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Jiaqing Emperor

Jiaqing Emperor
7th Qing Emperor of China
Reign 9 February 1796 – 2 September 1820
Predecessor Qianlong Emperor
Successor Daoguang Emperor
Regent Qianlong Emperor (1796–1799)
Born (1760-11-13)13 November 1760
Old Summer Palace, Beijing
Died 2 September 1820(1820-09-02) (aged 59)
Chengde Summer Palace, Hebei
Burial Western Qing Tombs
Spouse Empress Xiaoshurui
Empress Xiaoherui
Issue Mianmu, Prince Mu
Princess Zhuangjing
Mianning, Daoguang Emperor
Princess Zhuangjing
Princess Huian
Miankai, Prince Dun
Mianxin, Prince Rui
Mianyu, Prince Hui
Full name
Chinese: Aixin-Jueluo Yongyan 愛新覺羅永琰, later Yongyan 顒琰
Manchu: Aisin-Gioro Yongyan ᠠᠪᡴᠠᡳ ᠶᠣᠩ ᠶᠠᠨ
Posthumous name
Emperor Shòutiān Xìngyùn Fūhuà Suīyóu Chóngwén Jīngwǔ Guāngyù Xiàogōng Qínjiǎn Duānmǐn Yīngzhé Ruì
Temple name
Qing Rénzōng
House Aisin Gioro
Father Qianlong Emperor
Mother Empress Xiaoyichun

The Jiaqing Emperor (Chinese: 嘉慶帝; pinyin: Jiāqìng Dì; Wade–Giles: Chia1-ch'ing4 Ti4; Mongolian: Sayishiyaltu Yirugertu Khaan, 13 November 1760 – 2 September 1820), personal name Aisin Gioro Yongyan, was the seventh emperor of the Manchu-led Qing dynasty, and the fifth Qing emperor to rule over China from 1796 to 1820. He was the son of the Qianlong Emperor. During his reign, he prosecuted Heshen, the corrupt favourite of his father, and attempted to restore order within the Qing Empire and curb the smuggling of opium into China.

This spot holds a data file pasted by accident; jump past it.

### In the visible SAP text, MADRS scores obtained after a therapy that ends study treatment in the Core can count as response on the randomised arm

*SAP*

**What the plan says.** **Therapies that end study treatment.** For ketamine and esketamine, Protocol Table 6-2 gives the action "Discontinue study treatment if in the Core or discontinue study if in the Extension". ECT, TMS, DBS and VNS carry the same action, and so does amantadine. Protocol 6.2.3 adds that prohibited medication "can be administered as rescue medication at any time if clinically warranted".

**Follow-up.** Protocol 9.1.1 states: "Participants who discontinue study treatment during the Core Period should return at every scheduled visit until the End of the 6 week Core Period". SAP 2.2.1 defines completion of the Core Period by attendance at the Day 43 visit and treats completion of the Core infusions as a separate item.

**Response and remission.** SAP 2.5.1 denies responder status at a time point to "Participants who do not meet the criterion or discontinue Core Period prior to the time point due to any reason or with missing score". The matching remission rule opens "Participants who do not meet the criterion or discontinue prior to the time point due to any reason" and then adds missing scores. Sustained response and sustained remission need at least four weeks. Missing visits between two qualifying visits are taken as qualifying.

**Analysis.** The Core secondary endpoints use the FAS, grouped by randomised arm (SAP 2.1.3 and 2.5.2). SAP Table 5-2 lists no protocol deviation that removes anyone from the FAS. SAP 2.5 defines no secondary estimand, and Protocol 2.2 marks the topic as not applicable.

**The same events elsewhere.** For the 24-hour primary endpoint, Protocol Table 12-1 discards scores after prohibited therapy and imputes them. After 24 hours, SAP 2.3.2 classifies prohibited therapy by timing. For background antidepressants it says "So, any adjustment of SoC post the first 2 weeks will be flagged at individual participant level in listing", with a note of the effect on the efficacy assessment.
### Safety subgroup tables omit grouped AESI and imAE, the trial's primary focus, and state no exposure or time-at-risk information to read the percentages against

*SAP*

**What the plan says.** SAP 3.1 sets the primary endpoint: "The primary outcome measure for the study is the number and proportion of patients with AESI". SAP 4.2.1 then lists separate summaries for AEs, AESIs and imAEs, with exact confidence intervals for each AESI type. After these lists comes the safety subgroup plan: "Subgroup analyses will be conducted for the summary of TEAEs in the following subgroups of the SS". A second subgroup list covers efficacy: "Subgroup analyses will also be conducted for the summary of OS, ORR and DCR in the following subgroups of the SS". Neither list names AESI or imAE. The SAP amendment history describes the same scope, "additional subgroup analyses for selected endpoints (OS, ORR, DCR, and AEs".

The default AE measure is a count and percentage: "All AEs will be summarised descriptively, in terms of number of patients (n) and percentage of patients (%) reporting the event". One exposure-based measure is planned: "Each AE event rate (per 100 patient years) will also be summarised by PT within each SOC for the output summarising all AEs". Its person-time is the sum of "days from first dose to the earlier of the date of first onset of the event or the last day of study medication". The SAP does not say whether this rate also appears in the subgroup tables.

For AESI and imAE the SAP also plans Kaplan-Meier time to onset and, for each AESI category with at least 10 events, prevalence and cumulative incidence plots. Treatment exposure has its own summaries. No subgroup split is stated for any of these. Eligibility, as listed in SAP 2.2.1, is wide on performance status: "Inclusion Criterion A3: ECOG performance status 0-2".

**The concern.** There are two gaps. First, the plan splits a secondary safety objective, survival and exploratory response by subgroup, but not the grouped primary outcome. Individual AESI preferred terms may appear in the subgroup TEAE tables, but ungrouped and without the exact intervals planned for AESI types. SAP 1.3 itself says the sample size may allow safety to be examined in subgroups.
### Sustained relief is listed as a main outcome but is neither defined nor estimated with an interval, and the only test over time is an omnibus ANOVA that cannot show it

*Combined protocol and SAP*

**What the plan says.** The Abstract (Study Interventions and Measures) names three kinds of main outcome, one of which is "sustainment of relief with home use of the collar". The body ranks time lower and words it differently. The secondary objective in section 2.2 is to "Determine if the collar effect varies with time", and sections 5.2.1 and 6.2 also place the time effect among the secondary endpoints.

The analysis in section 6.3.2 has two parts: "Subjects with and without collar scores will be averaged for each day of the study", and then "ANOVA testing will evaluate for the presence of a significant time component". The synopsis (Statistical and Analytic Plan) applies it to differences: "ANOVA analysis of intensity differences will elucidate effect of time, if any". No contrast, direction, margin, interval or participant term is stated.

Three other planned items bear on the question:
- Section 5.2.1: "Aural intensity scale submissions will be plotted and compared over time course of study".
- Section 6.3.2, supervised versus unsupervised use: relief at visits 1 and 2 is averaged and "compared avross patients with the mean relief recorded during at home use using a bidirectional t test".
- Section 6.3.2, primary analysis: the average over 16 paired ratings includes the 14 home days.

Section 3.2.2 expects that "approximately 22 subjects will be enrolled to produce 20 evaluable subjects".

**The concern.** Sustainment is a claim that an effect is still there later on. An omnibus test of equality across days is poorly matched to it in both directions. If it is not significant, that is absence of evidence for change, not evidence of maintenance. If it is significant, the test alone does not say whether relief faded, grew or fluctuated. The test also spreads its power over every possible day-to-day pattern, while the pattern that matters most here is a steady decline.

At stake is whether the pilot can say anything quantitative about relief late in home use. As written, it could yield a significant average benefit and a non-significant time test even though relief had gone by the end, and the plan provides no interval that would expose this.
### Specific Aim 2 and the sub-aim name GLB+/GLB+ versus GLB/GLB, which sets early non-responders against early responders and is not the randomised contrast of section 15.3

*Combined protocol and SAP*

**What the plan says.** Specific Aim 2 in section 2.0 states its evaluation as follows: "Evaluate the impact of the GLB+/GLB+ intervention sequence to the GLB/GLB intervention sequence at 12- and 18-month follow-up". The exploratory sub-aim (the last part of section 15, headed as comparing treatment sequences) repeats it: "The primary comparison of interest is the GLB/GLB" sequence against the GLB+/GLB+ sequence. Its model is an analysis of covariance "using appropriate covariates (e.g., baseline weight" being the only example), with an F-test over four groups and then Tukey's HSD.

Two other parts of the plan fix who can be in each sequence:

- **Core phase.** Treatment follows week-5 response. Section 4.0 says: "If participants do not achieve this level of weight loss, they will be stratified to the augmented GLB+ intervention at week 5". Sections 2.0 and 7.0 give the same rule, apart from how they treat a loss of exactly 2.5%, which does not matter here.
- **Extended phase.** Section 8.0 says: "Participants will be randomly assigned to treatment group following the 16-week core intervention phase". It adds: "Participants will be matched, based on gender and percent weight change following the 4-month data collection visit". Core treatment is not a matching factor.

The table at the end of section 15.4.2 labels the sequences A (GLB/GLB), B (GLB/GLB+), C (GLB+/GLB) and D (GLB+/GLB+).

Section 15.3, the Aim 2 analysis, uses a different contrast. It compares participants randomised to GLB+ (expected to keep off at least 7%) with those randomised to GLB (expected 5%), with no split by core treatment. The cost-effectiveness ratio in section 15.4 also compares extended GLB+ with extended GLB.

• Early years 1
  • Accession to the throne 2
    • Court intrigues and incidents 2.1
    • Renaming Vietnam 2.2
    • Opposition to Christianity 2.3
  • Family 3
    • Consorts 3.1
      • Empresses 3.1.1
      • Imperial Noble Consorts 3.1.2
      • Consorts 3.1.3
      • Imperial Concubines 3.1.4
    • Children 3.2
      • Sons 3.2.1
      • Daughters 3.2.2
  • Death and burial 4
  • Ancestry 5
  • References 6

Early years